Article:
The massive oil spill comes just as Congress is debating banning all new future oil and gas drilling off the Southern California coast.

Democrats have put such a ban in the infrastructure package they’re trying to pass, following a drilling ban bill introduced this year by Rep. Mike Levin, who represents coastal communities in South OC and North San Diego County.

Levin says there’s near-unanimous opposition to more oil drilling off the coast when he asks constituents, regardless of their political leanings.

He said he’s asked many times at community events if anyone wants to see more drilling off the coast.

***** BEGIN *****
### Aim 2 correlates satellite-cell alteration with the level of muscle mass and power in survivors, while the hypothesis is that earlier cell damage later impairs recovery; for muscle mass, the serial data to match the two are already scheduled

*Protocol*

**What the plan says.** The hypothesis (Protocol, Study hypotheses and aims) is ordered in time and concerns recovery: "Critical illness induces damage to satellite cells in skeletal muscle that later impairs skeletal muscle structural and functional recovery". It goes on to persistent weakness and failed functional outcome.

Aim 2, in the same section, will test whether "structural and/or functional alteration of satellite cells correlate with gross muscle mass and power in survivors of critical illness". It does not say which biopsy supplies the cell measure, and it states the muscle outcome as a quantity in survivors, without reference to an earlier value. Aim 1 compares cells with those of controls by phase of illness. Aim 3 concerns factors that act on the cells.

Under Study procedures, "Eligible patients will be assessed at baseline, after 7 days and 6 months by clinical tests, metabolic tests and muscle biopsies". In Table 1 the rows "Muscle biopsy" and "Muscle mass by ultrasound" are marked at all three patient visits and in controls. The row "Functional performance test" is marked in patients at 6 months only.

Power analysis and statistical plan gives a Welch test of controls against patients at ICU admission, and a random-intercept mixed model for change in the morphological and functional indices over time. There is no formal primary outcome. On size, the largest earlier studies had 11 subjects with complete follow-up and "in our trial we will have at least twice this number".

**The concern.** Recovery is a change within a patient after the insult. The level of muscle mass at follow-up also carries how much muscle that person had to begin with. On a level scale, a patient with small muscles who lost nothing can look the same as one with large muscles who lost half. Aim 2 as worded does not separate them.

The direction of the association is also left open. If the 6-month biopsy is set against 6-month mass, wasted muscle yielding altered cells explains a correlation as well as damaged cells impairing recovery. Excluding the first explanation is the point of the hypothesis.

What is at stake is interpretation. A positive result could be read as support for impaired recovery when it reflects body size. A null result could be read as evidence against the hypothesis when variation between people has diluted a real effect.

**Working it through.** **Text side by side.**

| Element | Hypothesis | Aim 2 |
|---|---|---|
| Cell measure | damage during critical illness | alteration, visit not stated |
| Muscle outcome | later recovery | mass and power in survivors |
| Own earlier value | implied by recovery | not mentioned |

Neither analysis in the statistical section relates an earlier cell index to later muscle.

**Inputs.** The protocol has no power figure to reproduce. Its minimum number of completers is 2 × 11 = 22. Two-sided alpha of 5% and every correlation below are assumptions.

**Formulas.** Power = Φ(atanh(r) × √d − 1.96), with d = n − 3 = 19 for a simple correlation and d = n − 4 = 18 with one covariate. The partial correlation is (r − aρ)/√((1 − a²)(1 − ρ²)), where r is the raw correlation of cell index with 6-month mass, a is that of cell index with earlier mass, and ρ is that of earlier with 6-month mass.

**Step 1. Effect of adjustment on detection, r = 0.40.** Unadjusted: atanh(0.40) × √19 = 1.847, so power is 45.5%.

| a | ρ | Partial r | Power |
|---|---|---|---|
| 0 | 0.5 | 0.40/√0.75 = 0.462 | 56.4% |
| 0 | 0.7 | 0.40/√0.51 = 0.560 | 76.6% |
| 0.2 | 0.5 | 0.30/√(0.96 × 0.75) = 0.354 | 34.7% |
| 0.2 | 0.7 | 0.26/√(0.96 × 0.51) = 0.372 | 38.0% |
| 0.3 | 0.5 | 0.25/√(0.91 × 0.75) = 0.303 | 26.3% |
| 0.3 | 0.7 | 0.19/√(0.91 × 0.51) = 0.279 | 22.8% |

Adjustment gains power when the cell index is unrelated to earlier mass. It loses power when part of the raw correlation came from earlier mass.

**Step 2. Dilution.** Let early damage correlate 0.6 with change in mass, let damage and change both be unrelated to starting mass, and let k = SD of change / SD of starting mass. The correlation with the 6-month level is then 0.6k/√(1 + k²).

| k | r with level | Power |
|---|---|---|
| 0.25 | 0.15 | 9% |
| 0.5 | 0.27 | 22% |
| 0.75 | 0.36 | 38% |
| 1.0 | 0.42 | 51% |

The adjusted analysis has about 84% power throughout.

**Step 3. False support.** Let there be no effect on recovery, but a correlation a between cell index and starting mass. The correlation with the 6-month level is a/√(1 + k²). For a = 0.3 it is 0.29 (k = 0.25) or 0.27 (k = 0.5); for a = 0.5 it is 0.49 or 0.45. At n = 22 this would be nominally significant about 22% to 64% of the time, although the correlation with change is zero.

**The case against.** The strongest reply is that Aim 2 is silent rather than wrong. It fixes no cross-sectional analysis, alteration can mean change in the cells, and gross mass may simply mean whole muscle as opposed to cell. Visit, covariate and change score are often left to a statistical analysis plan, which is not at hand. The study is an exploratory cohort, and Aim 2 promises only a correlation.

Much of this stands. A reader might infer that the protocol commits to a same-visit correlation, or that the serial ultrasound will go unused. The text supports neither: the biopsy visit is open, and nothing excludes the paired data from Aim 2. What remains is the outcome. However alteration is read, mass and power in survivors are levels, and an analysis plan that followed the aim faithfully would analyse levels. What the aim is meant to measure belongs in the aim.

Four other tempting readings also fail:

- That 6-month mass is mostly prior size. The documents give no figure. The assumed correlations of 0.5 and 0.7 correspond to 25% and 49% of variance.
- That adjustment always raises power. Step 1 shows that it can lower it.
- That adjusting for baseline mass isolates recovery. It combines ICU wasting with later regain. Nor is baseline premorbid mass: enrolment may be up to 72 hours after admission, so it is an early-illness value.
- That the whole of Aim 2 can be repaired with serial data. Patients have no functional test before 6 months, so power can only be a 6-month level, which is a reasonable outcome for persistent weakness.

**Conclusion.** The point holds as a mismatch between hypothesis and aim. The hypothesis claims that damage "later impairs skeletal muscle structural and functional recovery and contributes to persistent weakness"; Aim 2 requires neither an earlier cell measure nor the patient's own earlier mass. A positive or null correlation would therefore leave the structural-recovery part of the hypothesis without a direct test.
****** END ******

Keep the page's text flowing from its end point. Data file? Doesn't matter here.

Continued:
“And no hands go up. No Republican hands, no Democratic hands, no independent hands,” Levin told Voice of OC on Monday.

“It’s close to complete consensus, if not complete consensus that we don’t want any more offshore drilling off our coast.”

Rep. Michelle Steel (R-Huntington Beach) sidestepped the question twice when asked about the idea of an offshore drilling ban at a news conference Monday.

“Our priority is we’re going to make all these beaches clean,” Steel said.

Locally, Orange County’s DA is taking aim at the pipeline operator, heavily criticizing the fact that it’s involved in investigating itself.

“The company should not be responsible for leading its own investigation,” Spitzer said at Monday’s news conference.

“The Orange County District Attorney’s office is deeply concerned about the wildlife impact that has occured on our shores, and the economic impact to our community,” he continued

“And somebody’s going to pay for that – criminally or civilly.”